Lack of policies, expertise keep B’desh away from blue economy

February 25, 2014

Lack of expertise and policies restrains Bangladesh from developing blue economy though its rights over 360 km of territorial waters in the Bay of Bengal was established in 2012.
Foreign secretary Khurshed Alam told New Age Thursday that demarcation of the sea boundary with India, expected to be settled in June, would open up the opportunities to develop a blue economy in the country’s coastal and aquatic areas.
At present, the country’s gains from the sea are insignificant.
Experts said that several foreign countries and their companies were taking advantage of Bangladesh’s sea resources like gas, fish and shipping.
Out of around six million tonnes of fish caught from the Bay each year, the share of Bangladesh accounts for less than five per cent, they said.
India, Sri Lanka, Myanmar and Thailand avail the major share marine fish as Bangladeshi fishermen cannot go beyond 30 miles in the bay with their wooden trawlers.
Lacking equipment, the country’s fishermen have to remain satisfied with very nominal portion of marine fish, said Bangladesh Frozen Food Exporters Association president Aminullah.
The government policies do not encourage Bangladeshi businessmen to fish in the deep sea, he said.
Only in December, the cabinet approved a draft bill seeking to give the national oceanographic research institute a permanent shape although the decision to establish it was taken 15 years back to carry out marine research in the Bay of Bengal.
The government’s controversial offshore oil and gas exploration policy drew criticism from the National Oil and Gas Committee.
The committee member secretary and economist Anu Muhammad said the policy hampered the country’s energy security due to unplanned leasing out of offshore gas blocks to international oil companies.
The Oil and Gas Committee wants the government to strengthen the state-run oil and gas exploration companies.
Lacking seafaring ships Bangladesh has to pay around $6 billion as freight charges to overseas shipping lines.
The number of ships owned by the state-owned shipping corporation dropped to six from 26 four decades back.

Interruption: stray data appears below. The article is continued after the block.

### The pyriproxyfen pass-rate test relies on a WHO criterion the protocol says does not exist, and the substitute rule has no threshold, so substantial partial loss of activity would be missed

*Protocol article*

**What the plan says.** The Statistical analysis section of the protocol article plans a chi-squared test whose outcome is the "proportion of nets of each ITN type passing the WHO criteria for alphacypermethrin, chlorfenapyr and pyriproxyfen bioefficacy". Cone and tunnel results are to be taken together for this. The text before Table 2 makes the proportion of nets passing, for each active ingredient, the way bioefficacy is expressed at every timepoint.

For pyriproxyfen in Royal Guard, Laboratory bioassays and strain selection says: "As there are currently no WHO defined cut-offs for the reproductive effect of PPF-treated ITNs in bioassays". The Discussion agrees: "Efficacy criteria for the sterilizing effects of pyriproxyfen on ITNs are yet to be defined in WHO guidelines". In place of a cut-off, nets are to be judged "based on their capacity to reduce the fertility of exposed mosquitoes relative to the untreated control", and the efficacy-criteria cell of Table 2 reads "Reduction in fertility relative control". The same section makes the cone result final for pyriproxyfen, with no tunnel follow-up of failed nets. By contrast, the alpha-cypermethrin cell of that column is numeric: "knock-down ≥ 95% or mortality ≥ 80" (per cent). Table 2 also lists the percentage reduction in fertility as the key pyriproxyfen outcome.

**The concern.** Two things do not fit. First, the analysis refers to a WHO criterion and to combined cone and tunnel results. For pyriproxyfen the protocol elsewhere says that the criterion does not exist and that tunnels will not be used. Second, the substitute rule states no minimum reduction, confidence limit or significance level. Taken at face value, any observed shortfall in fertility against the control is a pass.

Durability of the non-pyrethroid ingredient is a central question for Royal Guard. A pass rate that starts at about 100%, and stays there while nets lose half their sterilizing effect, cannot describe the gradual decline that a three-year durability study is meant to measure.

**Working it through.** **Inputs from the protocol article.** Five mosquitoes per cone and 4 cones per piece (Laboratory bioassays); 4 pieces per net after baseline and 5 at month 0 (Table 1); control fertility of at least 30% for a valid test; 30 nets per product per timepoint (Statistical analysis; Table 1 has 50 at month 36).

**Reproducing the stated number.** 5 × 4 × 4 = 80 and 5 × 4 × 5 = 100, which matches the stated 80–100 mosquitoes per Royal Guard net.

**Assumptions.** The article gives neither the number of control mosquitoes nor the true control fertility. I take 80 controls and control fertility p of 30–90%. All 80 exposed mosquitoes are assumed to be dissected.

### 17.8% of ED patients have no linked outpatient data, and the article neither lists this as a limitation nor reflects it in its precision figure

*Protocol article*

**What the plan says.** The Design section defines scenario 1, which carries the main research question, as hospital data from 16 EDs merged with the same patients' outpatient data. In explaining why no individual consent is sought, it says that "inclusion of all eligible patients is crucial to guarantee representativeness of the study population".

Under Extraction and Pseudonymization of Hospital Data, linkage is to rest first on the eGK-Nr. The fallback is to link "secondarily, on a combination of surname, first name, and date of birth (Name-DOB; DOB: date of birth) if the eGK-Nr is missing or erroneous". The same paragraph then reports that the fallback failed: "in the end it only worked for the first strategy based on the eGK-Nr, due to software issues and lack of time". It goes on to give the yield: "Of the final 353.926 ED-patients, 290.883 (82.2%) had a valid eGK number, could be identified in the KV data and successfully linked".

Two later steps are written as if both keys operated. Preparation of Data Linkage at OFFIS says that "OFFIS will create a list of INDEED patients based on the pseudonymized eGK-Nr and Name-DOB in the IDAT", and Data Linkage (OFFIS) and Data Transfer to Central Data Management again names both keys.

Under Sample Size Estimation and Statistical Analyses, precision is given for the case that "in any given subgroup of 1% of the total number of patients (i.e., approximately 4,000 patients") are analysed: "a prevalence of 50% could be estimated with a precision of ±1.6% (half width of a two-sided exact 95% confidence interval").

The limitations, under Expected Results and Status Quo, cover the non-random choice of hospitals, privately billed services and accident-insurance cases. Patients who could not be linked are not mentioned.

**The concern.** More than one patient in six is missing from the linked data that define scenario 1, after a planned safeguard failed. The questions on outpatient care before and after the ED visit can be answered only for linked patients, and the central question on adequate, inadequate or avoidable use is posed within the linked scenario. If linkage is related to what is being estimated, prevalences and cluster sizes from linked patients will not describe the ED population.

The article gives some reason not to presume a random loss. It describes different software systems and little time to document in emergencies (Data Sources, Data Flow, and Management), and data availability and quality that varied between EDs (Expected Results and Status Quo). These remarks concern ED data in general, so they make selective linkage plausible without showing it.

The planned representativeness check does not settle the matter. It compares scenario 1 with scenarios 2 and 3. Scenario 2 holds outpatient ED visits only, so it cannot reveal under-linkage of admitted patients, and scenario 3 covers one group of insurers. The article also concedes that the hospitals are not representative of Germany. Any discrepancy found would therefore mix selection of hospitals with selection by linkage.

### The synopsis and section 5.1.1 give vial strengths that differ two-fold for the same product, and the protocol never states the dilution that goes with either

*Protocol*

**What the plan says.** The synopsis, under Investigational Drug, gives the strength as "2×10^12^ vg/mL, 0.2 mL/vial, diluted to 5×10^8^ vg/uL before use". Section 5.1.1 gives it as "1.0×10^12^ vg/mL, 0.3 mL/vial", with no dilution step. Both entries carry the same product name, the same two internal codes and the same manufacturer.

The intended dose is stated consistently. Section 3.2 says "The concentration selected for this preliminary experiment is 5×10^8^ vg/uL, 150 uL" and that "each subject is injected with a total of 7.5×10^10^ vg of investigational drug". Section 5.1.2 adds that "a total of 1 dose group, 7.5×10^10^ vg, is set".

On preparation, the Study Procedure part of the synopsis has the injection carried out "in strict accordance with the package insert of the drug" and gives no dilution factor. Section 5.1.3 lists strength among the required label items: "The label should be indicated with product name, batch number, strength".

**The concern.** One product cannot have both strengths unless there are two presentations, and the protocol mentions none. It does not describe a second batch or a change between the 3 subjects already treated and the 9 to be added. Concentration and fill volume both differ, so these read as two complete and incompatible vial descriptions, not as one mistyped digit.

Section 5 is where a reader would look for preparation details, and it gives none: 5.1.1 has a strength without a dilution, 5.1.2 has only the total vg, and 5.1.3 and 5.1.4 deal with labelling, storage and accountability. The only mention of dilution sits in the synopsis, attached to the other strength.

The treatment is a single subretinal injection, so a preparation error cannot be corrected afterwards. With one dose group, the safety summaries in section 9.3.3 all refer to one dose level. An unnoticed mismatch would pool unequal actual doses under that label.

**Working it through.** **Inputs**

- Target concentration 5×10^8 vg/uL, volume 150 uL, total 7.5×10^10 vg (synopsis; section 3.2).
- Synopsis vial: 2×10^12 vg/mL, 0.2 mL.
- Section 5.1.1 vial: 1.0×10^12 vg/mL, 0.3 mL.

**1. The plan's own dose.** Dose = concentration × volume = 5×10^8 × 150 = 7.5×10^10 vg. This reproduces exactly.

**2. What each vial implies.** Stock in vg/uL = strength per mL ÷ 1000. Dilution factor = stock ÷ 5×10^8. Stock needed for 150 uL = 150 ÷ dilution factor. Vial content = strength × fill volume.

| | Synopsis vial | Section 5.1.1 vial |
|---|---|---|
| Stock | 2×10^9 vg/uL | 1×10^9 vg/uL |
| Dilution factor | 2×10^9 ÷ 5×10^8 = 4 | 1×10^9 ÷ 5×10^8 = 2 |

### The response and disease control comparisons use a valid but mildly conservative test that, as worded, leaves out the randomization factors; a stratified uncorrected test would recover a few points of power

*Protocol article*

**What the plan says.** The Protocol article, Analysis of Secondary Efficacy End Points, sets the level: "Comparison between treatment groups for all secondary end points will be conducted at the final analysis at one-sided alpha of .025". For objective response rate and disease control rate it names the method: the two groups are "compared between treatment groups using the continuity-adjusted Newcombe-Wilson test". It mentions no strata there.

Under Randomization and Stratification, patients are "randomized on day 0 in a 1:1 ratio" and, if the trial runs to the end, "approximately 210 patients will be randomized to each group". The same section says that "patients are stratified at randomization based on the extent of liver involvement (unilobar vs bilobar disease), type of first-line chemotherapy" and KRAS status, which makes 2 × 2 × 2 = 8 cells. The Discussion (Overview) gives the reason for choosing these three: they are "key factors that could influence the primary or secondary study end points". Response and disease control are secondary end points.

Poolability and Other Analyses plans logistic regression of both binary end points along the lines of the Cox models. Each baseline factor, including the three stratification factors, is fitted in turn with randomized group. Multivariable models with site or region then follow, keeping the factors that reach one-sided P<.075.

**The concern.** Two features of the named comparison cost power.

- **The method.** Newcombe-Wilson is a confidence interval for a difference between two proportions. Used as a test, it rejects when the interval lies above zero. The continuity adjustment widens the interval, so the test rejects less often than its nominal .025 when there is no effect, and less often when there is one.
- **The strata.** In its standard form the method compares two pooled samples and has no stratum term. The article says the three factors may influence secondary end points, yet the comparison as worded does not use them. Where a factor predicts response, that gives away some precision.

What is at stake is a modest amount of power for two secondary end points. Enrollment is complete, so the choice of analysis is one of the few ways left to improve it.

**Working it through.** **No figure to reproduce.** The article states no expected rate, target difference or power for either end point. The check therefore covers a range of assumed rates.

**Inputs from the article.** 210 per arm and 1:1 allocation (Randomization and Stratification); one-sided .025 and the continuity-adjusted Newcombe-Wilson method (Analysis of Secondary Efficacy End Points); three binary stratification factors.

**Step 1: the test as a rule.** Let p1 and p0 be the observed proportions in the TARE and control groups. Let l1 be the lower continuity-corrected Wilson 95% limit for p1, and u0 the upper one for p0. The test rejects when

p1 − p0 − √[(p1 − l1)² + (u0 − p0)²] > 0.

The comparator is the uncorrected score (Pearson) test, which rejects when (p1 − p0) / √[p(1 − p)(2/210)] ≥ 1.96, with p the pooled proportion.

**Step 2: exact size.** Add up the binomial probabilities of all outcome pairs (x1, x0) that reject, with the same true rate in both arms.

And state owned Bangladesh Shipping Corporation has no container ships.
The national flag carrier can carry no more than six per cent of bulk cargo, said BSC secretary Golam Hossain.
BSC discontinued its container service in the 1990s due to fierce competition from foreign shipping lines.
Meanwhile, the foreign ministry said that for the first time it has taken the initiative to formulate an economic concept paper on the prospects of the blue economy.
Key ministries and divisions are expected to attend an inter-ministerial meeting today to discuss development of blue economy, said officials.
Foreign ministry officials said a science based approach was essential to develop the country’s blue economy. The meeting could help produce the needed policies, they said.
A two-day Blue Economy Summit ended in Abu Dhabi Thursday adopting a declaration, which describes the blue economy as a tool to promote, inter alia, sustainable development, poverty eradication and climate change mitigation in small island developing states and coastal countries.
The Declaration stresses the importance of an enhanced mechanism for governing the high seas and urges further development of an integrated ecosystem approach to maintain balanced, healthy and productive marine ecosystems, including valuing blue capital and considering blue carbon trading.
The blue economy concept emphasizes conservation and sustainable management of oceans and complements the green economy. The blue economy approach recognizes the productivity of healthy ocean ecosystems as a way to safeguard sustainable ocean-based economies, as well as to ensure that SIDS and other coastal countries benefit from their marine resources.
The United Arab Emirates in partnership with the government of the Seychelles, hosted the Blue Economy Summit.

-With New Age input

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